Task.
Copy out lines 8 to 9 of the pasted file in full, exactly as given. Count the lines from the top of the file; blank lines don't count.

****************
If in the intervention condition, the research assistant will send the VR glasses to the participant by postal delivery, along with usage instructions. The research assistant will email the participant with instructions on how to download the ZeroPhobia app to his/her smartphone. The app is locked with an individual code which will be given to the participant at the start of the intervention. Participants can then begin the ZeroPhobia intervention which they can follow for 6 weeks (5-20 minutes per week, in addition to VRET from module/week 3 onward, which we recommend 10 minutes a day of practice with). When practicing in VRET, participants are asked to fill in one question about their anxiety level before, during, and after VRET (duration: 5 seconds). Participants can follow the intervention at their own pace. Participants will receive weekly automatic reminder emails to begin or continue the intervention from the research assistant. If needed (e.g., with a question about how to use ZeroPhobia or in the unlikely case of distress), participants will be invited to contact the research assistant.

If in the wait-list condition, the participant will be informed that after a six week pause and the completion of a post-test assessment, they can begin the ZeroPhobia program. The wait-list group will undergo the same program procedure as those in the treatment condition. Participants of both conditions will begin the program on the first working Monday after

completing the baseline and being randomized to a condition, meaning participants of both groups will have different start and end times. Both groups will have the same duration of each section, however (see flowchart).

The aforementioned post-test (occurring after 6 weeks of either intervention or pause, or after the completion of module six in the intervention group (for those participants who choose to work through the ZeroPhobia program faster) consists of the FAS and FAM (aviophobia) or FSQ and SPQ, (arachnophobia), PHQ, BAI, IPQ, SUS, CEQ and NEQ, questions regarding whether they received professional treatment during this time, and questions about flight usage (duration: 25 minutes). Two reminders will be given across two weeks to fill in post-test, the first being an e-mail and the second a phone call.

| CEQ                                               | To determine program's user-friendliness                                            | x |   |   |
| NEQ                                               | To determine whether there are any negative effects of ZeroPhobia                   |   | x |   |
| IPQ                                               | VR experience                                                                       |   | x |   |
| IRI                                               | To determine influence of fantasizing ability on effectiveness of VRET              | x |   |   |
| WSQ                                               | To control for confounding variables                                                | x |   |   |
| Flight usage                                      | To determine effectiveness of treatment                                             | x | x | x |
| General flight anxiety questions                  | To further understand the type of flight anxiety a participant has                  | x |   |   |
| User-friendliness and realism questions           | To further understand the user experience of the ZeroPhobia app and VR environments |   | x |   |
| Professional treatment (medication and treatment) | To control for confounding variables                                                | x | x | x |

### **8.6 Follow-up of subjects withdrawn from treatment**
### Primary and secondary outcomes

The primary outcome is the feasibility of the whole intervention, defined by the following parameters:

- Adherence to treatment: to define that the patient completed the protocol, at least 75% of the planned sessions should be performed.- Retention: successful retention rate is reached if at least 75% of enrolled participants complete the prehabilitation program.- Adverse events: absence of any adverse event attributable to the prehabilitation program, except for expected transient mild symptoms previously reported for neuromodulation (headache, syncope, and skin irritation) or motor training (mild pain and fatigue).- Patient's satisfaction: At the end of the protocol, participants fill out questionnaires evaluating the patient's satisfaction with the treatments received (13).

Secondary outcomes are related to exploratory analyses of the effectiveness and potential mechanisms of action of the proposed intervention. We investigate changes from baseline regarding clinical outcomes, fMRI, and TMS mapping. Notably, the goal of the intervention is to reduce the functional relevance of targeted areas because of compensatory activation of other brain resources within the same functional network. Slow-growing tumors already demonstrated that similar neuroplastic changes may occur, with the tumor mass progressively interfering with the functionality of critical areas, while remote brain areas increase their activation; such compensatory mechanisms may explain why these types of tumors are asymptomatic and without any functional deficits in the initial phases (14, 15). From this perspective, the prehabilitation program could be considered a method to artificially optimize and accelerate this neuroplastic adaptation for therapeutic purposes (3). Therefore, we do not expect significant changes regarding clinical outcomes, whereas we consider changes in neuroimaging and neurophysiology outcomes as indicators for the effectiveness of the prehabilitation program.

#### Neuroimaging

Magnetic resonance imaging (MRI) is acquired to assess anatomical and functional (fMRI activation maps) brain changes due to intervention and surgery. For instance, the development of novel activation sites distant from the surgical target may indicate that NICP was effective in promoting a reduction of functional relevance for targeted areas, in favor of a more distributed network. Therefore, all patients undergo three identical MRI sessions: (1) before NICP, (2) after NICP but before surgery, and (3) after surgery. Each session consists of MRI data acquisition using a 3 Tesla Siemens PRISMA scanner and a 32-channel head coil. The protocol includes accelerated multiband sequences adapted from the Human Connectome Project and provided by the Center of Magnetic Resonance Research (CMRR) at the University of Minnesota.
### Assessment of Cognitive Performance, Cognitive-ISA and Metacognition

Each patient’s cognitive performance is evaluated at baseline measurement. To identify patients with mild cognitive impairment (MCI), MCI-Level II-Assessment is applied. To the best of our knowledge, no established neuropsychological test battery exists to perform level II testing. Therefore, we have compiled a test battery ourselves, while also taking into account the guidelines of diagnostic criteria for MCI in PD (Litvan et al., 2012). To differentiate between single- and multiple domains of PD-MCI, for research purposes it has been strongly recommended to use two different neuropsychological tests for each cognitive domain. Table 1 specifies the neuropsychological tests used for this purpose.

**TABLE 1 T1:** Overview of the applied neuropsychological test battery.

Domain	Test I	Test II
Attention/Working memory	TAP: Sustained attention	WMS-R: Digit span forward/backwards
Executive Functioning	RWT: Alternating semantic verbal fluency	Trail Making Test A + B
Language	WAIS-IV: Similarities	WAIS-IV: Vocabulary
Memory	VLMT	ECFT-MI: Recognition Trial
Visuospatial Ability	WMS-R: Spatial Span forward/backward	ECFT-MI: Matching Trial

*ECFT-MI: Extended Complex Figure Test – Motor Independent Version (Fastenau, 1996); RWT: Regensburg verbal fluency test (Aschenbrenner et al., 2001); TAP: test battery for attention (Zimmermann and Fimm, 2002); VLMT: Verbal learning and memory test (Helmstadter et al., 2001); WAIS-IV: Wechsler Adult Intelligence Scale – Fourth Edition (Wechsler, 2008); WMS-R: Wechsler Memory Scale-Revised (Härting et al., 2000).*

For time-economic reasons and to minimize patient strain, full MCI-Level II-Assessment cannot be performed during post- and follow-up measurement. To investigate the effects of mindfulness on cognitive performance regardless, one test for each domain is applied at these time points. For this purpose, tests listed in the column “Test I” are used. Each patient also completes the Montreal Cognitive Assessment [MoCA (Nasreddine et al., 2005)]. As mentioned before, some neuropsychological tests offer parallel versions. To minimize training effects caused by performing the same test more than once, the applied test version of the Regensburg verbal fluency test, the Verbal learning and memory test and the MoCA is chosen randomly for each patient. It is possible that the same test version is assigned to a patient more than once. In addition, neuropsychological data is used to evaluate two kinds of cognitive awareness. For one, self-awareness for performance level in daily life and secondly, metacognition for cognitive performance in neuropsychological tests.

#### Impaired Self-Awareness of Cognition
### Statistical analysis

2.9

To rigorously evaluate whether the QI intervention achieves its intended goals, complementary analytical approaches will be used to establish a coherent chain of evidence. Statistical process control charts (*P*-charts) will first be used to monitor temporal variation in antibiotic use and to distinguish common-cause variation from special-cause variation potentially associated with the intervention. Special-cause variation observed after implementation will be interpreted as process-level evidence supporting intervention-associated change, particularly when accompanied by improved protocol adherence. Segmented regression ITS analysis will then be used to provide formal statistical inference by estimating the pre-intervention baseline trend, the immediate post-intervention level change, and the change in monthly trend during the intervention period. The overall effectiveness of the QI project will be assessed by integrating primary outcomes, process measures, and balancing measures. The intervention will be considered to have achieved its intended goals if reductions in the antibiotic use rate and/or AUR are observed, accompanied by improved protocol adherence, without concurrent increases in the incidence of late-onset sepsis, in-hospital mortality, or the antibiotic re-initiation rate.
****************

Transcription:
| IRI                                               | To determine influence of fantasizing ability on effectiveness of VRET              | x |   |   |
| WSQ                                               | To control for confounding variables                                                | x |   |   |